Accordingly, it would be desirable to provide a mechanism for permitting finer gradations of allocated power and time-dependent or demand dependent allocations of power in such systems, as well as other types of information. This may be accomplished in accordance with the principles of the present invention by providing a communications system for PSE and PD devices (sometimes referred to herein as “stations”) to communicate with each other (particularly for the PD to communicate to the PSE) to permit the PSE to adjust allocated power to the PD based upon time-dependent demand and/or based upon more precise gradations of required power, and/or to communicate other types of information among themselves.
Examples of applications where this invention may be used include virtually all situations where a PSE may provide inline power to a PD over a wired data telecommunications network such as Ethernet and the like. A typical example would be a local area network (LAN) switch providing power and data telecommunications to a voice over internet protocol (VoIP) telephone, or to a laptop or other device. Those of ordinary skill in the art will now recognize a plethora of device to device combinations (e.g., PSE to PSE; PSE to power tap(s); PSE to multiple PSE; PSE to PD; PSE to multiple PD; PD to PSE; PD to multiple PSE; PD to PD; PD to multiple PD; PD to PSE(s) and PD(s); PSE to PD(s) and PSE(s)) that are hereby made possible and are therefore within the scope of the present invention. In addition to power availability and power required types of messages, sensor readings of virtually any type (e.g., temperature, humidity, pressure, conditions, HVAC (heating ventilation and air conditioning) system information, building emergency system control information, alarm system information, process control information in a mechanized fabrication system, and the like) could be transmitted from a sensor connected to the PD/PSE, voltage measurements (which could be used for cable length, loss or change calculations), and the like may also be sent over the inline power communications link. Additionally, a signal received wirelessly, for example, at a device such as a PD or PSE, could be converted to inline power modulation, and transmitted to another device or devices.
When the negotiation phase (detection and classification) is underway, a small voltage is applied and a return current read, then other voltages are applied and return currents read, and if successful, full power is applied (for example, in the IEEE 802.3af as presently constituted this is typically 44-57 VDC at some specified maximum current). Below this range, an Under Voltage LockOut (UVLO) condition applies to prevent operation of most PDs. Accordingly, in one embodiment of the present invention the PSE/PD communication described herein is for operation while the UVLO condition does NOT apply, i.e., after discovery and classification stages have been at least initially completed and inline power is applied from the PSE to the PD. In another embodiment of the present invention, the UVLO condition may apply to any voltage less than 20 VDC. Nothing herein is intended to limit the invention from operating at a voltage lower than 20 VDC once UVLO has been initially surpassed during the power-up phase, e.g., during a power failure after the PD has been operating for some time and is now losing voltage/power for some reason it would be desirable to be able to communicate that fact back to a PSE or other device at least for a short time so that appropriate corrective action may take place.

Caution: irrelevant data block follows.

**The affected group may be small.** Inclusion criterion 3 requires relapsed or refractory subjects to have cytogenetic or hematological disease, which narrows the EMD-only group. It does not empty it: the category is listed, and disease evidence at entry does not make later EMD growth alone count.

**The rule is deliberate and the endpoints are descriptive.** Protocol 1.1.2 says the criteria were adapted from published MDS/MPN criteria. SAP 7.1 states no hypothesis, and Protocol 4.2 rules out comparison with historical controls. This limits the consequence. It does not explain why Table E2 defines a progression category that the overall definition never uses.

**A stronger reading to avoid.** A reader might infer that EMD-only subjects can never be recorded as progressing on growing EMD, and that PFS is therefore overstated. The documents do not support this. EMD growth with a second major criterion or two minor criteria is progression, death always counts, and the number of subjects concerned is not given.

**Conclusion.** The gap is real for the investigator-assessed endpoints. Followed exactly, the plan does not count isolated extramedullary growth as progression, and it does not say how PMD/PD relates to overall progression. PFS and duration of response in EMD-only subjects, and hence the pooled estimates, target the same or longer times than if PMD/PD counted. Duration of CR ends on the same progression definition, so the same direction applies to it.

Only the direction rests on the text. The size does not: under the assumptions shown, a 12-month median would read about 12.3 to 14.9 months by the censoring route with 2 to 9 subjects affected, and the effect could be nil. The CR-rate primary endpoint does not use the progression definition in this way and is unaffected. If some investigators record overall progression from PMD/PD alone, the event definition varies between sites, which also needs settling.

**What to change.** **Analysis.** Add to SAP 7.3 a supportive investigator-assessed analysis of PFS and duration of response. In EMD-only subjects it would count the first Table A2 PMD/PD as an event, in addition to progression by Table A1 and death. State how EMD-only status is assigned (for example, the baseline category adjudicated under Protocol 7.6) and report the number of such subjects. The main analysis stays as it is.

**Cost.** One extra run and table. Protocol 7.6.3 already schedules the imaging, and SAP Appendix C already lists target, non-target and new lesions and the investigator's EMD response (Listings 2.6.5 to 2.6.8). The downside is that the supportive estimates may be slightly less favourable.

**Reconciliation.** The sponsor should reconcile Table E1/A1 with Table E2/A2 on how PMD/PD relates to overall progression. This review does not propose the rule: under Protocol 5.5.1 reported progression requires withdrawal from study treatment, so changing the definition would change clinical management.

In order to carry out communications between two devices such as a PD/PSE and a PD/PSE, one needs a communications medium and a signaling scheme. If the communications medium is to be the existing wires of the wired data telecommunications network segment coupling the PD/PSE and the PD/PSE then, because the signaling may take place after the initial IEEE 802.3af discovery process is complete, it should not interfere with the signals already being communicated over the medium. In accordance with the present invention, the medium is the existing cabling and the signaling scheme is to modulate the common mode power signal carried among the devices on a network segment having inline power available to it. In accordance with an embodiment of this invention, a PSE modulates the voltage that it sources (nominally about 48V direct current (DC) floating) and a PD modulates the current that it draws. (If an unused conductor pair is available, the PD may also or instead use voltage modulation on that pair, if desired). The PD sees the voltage modulation and detects and decodes the message accordingly, similarly, the PSE sees the current modulation and detects and decodes that message accordingly. The communication protocol can be any protocol, however, digital protocols will in most cases provide the most noise immunity and the easiest detection. Existing protocols for the serial transmission of digital data over low bandwidth communications links (such as, for example, the RS-232, RS-422 and like protocols, as well as many others) may be used, or something as simple as the Morse Code could be used.
Because the communication system envisaged by the present invention does not require the use of the PHY to carry out communications, it will work in most situations, even if some portions of the network are “down” or inoperable. It works with a fully functional Ethernet condition, with Ethernet network failures such as broadcast storms, with any PHY failure, with any cable single wire failure and with some cable double (or more) wire failures.